She explains that the sun makes “its appearance about 11 in the morning, right opposite our windows, travels about the length of 3 houses across the way, never getting much above the house tops & then about 3 o’clock in the afternoon, drops down behind the same block of houses it rose from behind!”

Apparently her friends wanted to know how they keep warm in frozen Russia. KCB states “you will be surprised to hear that I have never suffered as little with cold in my life. When I contrast it with the last winter I spent in Pine Bluff it is like being in the tropics.” She explains that the walls in the houses in Russia are built 4 to 5 feet thick and that the division walls are even thicker – “flues run in all directions through these walls & the whole house is an even temperature.” And she also mentions the tall white square porcelain stoves that keep Russian and Scandinavian homes warm. According the KCB the double pane windows also help with keeping the interior of their residence warm and the rooms are so warm that the Breckinridges leave the transoms open for ventilation “much to the disgust of [the] servants who can’t understand anybody wanting fresh air.”

Horse-drawn omnibus in London, 1902

KCB describes the omnibus and horses. The omnibus is defined by Wikipedia as “a bus or horse drawn bus…mainly used in the late 19th century in both the United States and Europe and was one of the most common means of transportation in cities. In a typical arrangement, two wooden benches along sides of the passenger cabin held several sitting passengers’ enclosed cabins.” KCB says of the omnibuses in Saint Petersburg, “even the omnibuses are open and on runners although they had close ones when we got here.” Odd that the omnibuses are open in mid-December but were close in early November when they arrived. She goes on to explain, “I went out in a close carriage today, because of the heavy fog, it seemed so raw, but we have been using the sleigh, and you seldom see a close vehicle.”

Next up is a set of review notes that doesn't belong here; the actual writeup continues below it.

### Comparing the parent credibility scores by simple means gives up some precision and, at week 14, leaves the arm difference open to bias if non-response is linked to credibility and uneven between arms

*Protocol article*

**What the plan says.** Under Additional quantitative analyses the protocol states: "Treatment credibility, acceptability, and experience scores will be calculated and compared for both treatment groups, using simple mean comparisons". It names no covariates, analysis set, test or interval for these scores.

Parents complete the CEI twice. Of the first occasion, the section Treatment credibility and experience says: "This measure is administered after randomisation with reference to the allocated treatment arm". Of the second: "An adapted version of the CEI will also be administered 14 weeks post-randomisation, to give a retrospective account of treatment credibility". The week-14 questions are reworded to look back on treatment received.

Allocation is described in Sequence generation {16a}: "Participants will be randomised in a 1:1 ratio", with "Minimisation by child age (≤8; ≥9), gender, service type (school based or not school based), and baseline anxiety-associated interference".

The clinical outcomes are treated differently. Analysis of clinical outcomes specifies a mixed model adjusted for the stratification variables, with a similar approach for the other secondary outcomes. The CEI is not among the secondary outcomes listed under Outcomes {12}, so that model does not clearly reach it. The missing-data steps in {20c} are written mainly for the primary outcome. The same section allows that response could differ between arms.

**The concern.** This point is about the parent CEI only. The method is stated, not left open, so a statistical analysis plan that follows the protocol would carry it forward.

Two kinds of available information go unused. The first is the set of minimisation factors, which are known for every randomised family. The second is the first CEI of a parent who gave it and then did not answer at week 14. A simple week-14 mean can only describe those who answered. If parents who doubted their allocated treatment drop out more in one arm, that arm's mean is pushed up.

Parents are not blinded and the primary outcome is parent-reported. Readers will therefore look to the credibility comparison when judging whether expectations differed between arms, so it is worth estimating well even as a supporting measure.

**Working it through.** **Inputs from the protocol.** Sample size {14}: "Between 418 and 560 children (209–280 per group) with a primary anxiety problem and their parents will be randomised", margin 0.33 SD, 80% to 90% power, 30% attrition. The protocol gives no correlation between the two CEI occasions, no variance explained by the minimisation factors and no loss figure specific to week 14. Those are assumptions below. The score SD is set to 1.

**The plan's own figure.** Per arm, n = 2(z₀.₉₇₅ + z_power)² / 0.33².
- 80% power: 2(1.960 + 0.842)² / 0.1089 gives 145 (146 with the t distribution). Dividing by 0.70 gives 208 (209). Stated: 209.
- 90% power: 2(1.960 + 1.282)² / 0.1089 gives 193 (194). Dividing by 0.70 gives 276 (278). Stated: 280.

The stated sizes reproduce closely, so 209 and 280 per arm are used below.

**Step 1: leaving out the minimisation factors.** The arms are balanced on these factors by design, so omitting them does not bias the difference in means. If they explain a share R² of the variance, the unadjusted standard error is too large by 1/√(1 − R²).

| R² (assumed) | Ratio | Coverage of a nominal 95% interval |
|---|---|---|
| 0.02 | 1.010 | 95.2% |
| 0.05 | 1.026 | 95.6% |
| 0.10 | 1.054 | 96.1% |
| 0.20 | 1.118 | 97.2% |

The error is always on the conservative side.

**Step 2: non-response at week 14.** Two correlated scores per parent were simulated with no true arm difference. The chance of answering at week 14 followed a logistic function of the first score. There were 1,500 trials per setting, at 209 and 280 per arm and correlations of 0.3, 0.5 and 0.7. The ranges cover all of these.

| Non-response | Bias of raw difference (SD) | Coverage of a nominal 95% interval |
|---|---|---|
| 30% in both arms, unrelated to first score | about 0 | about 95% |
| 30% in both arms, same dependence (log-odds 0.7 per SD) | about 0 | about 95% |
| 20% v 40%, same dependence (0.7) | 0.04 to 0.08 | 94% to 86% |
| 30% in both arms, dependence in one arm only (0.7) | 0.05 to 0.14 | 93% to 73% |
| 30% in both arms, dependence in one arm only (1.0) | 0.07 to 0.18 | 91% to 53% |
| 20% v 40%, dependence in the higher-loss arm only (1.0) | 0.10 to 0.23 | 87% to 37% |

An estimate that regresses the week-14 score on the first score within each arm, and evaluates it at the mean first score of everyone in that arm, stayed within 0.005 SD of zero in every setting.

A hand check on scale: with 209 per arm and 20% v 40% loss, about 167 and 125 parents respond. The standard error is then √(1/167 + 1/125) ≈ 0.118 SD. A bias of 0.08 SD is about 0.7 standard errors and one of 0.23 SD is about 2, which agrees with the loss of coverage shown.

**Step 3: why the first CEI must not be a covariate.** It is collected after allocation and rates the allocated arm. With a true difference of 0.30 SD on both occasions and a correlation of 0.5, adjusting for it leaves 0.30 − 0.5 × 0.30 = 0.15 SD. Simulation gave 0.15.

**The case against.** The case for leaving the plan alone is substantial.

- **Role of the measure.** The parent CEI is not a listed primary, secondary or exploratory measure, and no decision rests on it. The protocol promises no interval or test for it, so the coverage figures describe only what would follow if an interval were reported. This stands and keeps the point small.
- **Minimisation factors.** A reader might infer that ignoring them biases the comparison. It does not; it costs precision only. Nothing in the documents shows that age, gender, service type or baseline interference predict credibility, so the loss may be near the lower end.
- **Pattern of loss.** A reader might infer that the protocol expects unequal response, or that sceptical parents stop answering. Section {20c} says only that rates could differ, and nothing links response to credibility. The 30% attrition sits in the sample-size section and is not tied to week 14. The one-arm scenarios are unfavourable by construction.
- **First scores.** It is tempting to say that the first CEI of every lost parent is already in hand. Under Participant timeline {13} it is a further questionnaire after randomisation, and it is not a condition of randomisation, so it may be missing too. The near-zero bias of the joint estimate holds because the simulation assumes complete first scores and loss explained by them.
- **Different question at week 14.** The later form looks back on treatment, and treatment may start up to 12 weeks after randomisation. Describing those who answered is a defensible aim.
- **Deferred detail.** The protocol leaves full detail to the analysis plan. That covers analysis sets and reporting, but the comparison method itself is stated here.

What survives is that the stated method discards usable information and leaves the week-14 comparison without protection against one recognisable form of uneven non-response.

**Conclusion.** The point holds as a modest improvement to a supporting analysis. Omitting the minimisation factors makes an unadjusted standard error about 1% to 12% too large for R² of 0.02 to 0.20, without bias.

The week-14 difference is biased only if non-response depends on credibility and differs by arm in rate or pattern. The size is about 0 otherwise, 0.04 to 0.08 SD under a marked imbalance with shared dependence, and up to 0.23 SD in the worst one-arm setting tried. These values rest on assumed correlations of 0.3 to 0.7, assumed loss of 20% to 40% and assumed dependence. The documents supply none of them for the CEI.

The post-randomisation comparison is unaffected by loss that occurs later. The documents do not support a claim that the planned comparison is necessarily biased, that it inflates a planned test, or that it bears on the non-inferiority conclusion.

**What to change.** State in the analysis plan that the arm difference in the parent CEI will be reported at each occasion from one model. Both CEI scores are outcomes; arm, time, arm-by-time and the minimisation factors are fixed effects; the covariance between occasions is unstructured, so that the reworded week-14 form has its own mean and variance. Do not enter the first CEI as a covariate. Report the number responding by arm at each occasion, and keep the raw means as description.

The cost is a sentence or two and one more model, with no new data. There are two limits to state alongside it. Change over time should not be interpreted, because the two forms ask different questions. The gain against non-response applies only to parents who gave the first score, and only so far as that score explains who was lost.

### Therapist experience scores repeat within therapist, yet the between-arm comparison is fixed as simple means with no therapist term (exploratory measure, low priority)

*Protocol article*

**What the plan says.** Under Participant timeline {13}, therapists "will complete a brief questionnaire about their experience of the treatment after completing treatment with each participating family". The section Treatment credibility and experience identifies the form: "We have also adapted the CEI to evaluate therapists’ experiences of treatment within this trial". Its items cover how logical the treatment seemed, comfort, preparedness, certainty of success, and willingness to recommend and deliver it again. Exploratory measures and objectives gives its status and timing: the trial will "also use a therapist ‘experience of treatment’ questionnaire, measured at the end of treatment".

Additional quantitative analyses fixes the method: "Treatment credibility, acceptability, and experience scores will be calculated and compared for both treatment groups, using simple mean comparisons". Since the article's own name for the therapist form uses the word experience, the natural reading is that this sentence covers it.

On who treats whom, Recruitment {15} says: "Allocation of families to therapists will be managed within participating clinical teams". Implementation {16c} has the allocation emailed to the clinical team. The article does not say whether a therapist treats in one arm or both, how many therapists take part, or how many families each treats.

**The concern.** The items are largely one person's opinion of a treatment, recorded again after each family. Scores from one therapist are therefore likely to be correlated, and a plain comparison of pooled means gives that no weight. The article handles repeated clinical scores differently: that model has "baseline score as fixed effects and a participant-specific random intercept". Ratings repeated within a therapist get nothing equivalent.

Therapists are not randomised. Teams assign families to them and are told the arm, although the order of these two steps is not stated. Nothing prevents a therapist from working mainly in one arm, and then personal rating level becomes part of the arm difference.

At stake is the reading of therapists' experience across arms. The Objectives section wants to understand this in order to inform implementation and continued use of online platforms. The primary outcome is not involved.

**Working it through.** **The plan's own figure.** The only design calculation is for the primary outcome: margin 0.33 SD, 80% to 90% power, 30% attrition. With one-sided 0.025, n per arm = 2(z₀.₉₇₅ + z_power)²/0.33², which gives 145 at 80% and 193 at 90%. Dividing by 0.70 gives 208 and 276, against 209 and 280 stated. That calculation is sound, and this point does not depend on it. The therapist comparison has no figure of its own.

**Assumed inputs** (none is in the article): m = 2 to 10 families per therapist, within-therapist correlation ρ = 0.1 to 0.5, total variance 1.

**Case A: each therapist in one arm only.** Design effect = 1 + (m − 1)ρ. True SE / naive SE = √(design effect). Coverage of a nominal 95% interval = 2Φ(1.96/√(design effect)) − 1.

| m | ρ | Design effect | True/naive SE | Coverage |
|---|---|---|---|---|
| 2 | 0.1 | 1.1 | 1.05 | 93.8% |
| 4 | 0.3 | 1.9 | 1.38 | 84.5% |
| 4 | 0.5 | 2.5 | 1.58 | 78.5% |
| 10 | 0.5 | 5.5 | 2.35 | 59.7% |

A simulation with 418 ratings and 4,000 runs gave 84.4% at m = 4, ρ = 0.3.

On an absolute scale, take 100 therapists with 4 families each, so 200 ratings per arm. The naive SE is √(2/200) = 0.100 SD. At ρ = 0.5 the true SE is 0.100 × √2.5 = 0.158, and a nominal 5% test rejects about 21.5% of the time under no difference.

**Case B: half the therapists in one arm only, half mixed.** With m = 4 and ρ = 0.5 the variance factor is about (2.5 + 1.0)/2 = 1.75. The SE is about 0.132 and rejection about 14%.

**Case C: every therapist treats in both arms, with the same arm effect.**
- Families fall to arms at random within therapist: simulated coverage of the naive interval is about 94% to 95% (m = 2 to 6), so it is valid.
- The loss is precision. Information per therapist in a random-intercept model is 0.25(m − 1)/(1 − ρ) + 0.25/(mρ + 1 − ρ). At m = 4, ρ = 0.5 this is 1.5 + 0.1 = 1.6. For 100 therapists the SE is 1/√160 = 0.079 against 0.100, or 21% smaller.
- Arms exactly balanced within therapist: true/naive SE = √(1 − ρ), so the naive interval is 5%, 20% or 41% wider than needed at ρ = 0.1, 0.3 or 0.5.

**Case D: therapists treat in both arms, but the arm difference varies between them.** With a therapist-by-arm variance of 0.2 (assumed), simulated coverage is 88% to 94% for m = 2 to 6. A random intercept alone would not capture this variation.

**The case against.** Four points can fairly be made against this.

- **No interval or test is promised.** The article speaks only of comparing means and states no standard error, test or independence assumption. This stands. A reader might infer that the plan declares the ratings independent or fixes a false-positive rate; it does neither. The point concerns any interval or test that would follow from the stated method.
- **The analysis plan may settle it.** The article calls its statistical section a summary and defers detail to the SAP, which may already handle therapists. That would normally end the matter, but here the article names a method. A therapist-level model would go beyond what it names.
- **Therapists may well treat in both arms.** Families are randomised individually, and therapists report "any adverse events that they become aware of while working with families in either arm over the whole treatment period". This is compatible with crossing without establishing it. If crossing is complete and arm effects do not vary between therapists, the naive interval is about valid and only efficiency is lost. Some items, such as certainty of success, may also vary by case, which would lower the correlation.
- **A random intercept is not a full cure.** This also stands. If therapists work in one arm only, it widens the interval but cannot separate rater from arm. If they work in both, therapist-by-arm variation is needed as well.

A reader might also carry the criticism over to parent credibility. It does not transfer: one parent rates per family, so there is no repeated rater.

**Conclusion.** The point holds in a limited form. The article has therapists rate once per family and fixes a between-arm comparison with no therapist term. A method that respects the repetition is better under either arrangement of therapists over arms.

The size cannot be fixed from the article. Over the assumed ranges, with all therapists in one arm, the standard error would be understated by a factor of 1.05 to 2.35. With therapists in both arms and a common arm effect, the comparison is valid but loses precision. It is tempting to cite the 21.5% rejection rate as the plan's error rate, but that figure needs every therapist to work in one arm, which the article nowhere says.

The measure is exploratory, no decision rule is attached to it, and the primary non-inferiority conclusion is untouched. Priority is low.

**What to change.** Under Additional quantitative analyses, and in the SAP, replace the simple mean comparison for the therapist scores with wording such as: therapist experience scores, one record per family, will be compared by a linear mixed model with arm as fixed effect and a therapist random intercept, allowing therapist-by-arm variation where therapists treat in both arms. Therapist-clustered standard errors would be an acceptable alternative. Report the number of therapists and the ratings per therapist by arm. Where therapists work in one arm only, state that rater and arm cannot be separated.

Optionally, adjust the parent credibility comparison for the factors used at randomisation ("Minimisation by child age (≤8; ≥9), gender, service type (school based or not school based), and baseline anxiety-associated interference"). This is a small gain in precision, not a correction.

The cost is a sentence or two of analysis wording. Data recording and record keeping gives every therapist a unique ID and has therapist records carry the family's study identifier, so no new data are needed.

Regarding horses, she describes them as “the prettiest things you ever saw and you never saw anything go like they do.” KCB also explains that horse “stand perfectly still” when stopped and are not blanketed or walked. She explains that there are “no law against fast driving… and they go like the wind.”

…funny to see the horses. They were today covered all over with a white frost. I don’t know whether it was from their own breath or just the frost in the air… They look like “spirit” horses. Their manes were a mass of frost and stood out like they had been frizzed.”

KCB talks about their apartment. She really wanted a house “but no one lives in house here except the royalty & it takes a princely fortune to keep one up.” She reminds her correspondent that she has always disliked living in an apartment. The one they chose faces South so they “get what sun there was to be had.” They wanted a furnished living space but none were available. But in the end she seems pleased with the apartment they selected, stating “we have a very pretty one & are quite comfortable.” And as she’s said repeatedly, it was all more expensive than they planned – “the labor & expense of getting settled has been great.”